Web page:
I do not expect a response from my hon. Friend the Minister, but some Labour Members do not want to see the private sector inside the public health service. I am sure that my hon. Friend is aware of my views, but I want to make sure that they are on record as not agreeing with private provision inside the national health service. The service should be publicly provided, and I shall continue to campaign on that basis.
I am sure that you would not welcome it, Mr. Conway, if the debate were widened into a general debate on the merits or otherwise of involving the voluntary and independent sectors in providing health care. I take the point that my hon. Friend made.
I have sympathy with the hon. Lady’s amendment, but I will explain why it is unnecessary. Subsection (1)(b) of section 71 of the 2006 Act limits schemes to covering liabilities that arise out of carrying out the functions of the member body. Under clause 131 (4) and (7), the liabilities of the Secretary of State and non-NHS members will be limited to those that relate specifically to their functions of providing health services under the 2006 Act. Under our proposal, schemes are limited to covering liabilities that relate to the provision of publicly funded NHS health care with regard to those members. However, the schemes cover not only such liabilities, but the functions of health service bodies and expenses that arise from the loss or damage to property that is not directly related to the provision of publicly funded health care. An example would be malicious damage to NHS property.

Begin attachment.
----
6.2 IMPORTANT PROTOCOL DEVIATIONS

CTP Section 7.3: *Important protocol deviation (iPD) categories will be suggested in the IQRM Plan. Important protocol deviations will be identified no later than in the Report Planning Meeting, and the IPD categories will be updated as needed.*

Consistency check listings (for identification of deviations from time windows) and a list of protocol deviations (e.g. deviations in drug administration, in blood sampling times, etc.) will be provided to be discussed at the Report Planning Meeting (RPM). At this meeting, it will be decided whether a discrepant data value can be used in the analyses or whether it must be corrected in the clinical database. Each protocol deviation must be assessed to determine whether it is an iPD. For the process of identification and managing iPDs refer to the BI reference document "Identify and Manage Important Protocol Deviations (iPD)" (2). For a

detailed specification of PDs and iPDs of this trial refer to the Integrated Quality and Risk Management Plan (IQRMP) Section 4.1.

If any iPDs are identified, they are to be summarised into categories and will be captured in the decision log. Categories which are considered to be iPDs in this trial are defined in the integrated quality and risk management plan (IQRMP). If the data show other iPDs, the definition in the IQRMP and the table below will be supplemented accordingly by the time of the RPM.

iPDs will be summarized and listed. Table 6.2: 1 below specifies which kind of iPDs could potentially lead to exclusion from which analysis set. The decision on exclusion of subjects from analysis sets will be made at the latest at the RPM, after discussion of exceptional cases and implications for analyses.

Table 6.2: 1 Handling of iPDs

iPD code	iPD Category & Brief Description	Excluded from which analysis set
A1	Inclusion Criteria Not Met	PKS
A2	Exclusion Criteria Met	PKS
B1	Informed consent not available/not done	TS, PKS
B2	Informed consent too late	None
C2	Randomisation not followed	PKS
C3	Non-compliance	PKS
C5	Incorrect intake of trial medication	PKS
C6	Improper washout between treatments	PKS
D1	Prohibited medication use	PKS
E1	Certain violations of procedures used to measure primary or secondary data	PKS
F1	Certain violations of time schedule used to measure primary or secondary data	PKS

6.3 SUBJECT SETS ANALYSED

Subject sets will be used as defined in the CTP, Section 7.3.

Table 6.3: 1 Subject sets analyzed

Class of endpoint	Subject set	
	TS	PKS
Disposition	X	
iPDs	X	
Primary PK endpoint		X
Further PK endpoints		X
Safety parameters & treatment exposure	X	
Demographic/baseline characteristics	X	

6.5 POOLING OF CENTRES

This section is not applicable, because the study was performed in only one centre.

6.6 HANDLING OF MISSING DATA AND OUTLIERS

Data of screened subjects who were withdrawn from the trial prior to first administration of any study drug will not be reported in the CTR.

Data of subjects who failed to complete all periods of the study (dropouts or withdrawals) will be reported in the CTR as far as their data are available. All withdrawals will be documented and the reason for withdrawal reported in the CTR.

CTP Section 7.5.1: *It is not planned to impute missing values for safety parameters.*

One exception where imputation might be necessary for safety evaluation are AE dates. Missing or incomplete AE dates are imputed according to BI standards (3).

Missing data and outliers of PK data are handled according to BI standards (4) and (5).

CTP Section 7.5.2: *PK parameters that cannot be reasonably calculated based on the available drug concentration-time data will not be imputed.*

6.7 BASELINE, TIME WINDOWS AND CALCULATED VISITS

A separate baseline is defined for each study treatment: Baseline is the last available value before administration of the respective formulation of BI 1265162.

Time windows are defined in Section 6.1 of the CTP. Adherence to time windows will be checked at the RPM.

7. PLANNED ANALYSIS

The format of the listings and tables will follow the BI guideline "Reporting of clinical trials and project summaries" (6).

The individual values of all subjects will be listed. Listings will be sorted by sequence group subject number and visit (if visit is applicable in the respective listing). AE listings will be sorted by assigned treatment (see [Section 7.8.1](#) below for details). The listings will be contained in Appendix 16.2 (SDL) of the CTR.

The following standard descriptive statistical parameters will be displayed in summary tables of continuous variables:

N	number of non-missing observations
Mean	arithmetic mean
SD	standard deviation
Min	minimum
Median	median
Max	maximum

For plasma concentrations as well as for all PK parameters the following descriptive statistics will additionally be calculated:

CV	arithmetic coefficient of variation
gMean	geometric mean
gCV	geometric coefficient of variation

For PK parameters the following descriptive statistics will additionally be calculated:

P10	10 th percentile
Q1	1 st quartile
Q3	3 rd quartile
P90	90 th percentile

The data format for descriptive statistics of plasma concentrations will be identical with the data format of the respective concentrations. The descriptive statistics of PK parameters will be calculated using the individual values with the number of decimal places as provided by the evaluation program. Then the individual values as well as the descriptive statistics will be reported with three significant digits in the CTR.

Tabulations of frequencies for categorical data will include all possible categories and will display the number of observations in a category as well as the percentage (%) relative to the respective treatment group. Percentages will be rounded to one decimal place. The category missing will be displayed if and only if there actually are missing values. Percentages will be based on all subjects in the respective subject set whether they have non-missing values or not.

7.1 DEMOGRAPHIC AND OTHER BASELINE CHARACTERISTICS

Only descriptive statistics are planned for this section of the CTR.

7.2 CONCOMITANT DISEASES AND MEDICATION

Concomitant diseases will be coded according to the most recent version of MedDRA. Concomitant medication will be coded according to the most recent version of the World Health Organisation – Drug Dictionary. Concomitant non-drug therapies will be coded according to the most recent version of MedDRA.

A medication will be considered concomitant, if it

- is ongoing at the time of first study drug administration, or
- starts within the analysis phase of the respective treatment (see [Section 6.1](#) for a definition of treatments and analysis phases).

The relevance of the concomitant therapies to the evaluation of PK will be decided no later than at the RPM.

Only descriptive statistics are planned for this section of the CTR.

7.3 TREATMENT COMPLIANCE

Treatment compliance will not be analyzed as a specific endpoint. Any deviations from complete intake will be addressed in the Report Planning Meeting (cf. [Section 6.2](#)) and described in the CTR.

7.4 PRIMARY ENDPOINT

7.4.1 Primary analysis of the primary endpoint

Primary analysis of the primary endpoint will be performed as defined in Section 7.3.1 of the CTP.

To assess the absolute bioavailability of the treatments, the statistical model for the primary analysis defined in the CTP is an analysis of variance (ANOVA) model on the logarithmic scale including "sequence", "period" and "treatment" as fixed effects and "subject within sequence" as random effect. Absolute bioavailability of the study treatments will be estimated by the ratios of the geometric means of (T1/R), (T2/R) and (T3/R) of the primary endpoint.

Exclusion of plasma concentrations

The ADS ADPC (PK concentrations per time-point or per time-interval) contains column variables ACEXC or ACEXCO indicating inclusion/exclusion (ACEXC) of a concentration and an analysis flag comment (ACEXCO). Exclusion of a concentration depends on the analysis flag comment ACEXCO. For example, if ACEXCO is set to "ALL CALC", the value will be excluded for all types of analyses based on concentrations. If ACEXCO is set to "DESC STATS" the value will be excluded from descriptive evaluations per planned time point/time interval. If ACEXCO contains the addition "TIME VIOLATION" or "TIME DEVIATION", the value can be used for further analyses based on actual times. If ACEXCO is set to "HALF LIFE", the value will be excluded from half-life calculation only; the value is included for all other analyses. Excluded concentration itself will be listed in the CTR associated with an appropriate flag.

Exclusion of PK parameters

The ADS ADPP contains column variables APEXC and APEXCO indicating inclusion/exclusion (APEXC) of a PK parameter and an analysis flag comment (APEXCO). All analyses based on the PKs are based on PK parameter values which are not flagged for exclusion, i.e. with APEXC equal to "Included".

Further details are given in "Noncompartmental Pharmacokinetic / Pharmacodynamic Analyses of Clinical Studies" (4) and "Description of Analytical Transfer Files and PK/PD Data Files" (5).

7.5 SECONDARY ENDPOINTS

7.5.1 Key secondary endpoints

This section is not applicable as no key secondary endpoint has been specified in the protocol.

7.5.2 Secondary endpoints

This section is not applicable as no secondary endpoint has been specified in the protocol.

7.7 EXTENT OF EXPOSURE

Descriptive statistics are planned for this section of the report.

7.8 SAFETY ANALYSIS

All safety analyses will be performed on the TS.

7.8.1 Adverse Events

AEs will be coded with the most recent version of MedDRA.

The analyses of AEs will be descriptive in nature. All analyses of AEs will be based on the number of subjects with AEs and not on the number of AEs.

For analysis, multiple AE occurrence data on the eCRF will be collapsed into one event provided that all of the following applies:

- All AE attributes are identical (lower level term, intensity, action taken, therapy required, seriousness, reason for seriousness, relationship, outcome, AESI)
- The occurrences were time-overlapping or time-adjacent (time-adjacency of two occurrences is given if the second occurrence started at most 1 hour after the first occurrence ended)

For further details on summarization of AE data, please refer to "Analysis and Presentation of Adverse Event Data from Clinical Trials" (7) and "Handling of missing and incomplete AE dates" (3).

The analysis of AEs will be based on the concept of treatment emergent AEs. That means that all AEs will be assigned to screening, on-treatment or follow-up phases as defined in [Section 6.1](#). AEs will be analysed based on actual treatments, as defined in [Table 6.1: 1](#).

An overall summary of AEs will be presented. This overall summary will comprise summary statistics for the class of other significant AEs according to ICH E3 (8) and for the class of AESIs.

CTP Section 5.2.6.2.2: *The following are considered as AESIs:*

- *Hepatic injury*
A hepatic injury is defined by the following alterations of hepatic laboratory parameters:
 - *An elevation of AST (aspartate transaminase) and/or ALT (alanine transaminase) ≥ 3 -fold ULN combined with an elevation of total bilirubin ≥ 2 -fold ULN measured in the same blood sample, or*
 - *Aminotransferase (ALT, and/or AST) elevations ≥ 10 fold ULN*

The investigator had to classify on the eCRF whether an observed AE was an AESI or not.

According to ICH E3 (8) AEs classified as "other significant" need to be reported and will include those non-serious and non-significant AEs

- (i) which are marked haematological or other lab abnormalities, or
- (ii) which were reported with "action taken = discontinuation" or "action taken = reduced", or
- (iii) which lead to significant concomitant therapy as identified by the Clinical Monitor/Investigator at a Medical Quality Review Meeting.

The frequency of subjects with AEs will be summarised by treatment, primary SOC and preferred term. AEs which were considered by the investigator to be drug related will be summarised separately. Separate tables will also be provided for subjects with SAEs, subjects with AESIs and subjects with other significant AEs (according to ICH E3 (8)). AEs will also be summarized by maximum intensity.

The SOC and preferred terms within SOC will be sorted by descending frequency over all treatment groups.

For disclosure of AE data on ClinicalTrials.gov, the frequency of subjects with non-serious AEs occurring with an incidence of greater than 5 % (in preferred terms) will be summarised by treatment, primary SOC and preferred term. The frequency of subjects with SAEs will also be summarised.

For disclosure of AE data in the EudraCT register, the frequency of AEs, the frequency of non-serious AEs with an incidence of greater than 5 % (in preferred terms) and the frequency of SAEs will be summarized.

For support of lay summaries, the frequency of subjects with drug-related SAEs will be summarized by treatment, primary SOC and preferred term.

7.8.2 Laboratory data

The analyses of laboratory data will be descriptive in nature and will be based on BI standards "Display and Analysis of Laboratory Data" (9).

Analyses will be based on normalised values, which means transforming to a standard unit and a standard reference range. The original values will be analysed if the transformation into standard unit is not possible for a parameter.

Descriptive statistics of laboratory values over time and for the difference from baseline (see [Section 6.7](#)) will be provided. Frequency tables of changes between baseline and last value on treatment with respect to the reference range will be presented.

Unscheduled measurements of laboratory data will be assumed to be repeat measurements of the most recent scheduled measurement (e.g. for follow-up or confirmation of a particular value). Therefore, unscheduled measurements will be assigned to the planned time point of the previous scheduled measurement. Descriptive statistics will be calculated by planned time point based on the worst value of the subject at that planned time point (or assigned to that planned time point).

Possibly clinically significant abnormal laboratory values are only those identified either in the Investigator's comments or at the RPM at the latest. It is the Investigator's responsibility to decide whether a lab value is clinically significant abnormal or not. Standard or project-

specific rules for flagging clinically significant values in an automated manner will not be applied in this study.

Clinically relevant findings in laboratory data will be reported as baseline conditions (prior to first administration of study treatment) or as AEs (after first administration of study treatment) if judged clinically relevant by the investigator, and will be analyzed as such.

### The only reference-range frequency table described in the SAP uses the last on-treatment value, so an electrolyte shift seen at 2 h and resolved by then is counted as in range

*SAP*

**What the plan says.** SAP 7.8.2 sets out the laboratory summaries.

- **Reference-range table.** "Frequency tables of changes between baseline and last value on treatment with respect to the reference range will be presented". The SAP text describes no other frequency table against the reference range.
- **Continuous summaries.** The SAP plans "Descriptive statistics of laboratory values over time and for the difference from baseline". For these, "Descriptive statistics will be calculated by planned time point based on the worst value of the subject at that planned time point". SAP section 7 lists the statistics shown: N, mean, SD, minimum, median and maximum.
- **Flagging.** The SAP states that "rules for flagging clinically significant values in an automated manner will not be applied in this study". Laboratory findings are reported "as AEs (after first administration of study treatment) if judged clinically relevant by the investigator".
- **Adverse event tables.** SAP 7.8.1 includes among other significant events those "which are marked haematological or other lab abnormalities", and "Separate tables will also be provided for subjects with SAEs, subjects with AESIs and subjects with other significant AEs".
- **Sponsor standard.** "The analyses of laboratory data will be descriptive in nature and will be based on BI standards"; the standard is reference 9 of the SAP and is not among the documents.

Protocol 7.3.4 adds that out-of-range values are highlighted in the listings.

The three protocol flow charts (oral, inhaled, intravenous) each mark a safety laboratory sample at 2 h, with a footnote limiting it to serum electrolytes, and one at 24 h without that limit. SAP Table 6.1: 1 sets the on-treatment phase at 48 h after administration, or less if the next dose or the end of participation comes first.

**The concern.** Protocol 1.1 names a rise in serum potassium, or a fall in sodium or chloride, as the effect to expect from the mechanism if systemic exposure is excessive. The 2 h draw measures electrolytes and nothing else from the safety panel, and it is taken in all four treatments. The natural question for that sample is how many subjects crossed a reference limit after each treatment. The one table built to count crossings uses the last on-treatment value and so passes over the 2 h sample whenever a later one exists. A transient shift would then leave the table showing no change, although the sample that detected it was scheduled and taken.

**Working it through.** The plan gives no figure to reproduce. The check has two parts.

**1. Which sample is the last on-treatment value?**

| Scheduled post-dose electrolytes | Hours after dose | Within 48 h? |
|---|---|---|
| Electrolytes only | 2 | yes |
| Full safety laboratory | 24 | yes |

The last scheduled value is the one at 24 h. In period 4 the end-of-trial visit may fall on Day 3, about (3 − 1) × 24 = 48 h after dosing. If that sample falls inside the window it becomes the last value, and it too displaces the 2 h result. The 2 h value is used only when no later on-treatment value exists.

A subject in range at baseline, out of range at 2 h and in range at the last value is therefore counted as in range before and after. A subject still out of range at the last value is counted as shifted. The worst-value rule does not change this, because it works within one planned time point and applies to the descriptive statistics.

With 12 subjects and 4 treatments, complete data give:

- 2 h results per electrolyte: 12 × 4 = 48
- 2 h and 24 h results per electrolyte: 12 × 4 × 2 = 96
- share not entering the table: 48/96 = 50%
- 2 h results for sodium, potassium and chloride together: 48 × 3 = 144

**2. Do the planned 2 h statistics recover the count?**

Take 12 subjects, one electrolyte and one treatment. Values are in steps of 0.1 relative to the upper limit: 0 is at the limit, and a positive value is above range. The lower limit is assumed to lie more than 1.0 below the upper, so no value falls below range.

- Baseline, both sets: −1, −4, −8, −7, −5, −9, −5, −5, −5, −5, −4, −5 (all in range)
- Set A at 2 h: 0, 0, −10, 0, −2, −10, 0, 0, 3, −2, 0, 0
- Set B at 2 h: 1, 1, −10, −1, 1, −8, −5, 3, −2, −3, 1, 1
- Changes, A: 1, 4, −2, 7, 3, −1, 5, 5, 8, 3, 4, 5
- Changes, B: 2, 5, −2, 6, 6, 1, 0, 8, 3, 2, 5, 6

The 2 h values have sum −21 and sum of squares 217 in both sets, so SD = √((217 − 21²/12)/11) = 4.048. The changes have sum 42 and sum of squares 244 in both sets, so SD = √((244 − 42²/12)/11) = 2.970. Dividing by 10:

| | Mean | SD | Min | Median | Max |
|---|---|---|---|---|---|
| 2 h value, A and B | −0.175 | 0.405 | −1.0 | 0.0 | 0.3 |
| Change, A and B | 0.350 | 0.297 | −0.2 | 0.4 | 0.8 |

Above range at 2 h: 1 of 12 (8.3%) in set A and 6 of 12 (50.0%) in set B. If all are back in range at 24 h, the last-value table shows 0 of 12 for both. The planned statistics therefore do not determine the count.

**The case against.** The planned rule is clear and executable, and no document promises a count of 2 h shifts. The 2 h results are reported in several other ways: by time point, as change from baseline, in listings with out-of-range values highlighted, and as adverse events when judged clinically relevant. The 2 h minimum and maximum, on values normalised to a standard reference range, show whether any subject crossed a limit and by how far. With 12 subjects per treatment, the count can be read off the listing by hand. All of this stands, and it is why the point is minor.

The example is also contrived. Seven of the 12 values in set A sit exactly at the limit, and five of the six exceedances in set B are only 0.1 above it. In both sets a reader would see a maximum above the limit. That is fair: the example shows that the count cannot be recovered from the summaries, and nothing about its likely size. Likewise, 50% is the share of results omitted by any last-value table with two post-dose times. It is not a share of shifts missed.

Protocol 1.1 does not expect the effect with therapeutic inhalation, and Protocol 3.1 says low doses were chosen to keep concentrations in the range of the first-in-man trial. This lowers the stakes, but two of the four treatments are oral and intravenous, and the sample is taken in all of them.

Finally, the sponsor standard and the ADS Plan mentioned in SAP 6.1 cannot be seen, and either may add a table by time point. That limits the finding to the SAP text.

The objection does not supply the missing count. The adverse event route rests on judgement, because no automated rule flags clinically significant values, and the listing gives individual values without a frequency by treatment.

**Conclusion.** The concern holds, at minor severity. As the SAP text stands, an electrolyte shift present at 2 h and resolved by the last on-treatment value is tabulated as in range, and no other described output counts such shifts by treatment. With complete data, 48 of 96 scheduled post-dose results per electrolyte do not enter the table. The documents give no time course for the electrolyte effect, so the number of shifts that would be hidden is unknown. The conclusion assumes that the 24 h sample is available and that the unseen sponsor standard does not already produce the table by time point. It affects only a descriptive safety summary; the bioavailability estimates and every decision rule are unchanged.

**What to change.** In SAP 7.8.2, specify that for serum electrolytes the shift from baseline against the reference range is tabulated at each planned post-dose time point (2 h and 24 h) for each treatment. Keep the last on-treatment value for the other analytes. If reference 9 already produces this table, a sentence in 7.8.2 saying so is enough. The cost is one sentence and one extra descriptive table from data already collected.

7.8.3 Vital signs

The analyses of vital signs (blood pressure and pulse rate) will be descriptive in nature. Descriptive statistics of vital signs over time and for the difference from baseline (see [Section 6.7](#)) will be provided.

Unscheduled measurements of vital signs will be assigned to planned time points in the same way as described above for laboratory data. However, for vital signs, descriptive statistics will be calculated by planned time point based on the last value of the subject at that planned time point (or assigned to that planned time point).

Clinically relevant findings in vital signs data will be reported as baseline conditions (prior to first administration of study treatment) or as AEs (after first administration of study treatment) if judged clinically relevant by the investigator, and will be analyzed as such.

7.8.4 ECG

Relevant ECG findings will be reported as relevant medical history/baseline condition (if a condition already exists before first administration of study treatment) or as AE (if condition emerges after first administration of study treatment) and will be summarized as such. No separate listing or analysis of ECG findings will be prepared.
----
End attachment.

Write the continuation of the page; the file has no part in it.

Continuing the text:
The amendment would prevent the existing schemes from providing cover to the NHS for such expenses and liabilities. I am sure that that is not the hon. Lady’s intention, but it would be an undesirable outcome. In response to her question about compulsory or voluntary participation, we cannot make participation compulsory, because we cannot compel foundation trusts, but in the contract with the independent provider, we can and will require liability—we cannot specify, but the scheme will be much cheaper for them.
There will still be liability, yes. We cannot force providers to take part in the scheme, but I suspect that they will, because it will be cheaper for them.
I shall withdraw the amendment, although I am slightly hesitant. The Minister presented some very technical details, which I am in no position to question, although I am sure that his advisers know exactly what they are talking about. I would not want to undermine any current situation, but I put on record a slight caution about such people being treated with public money, because of the concern about whether they will get the same cover. However, I beg to ask leave to withdraw the amendment.
I remind the Committee that, although we can consider the Bill until 7 o’clock tonight, the House may divide up to seven times at 5 pm, which will cut into a hour and 20 minutes of that time allocation. I am sure that hon. Members will bear that in mind when they seek to make their contributions.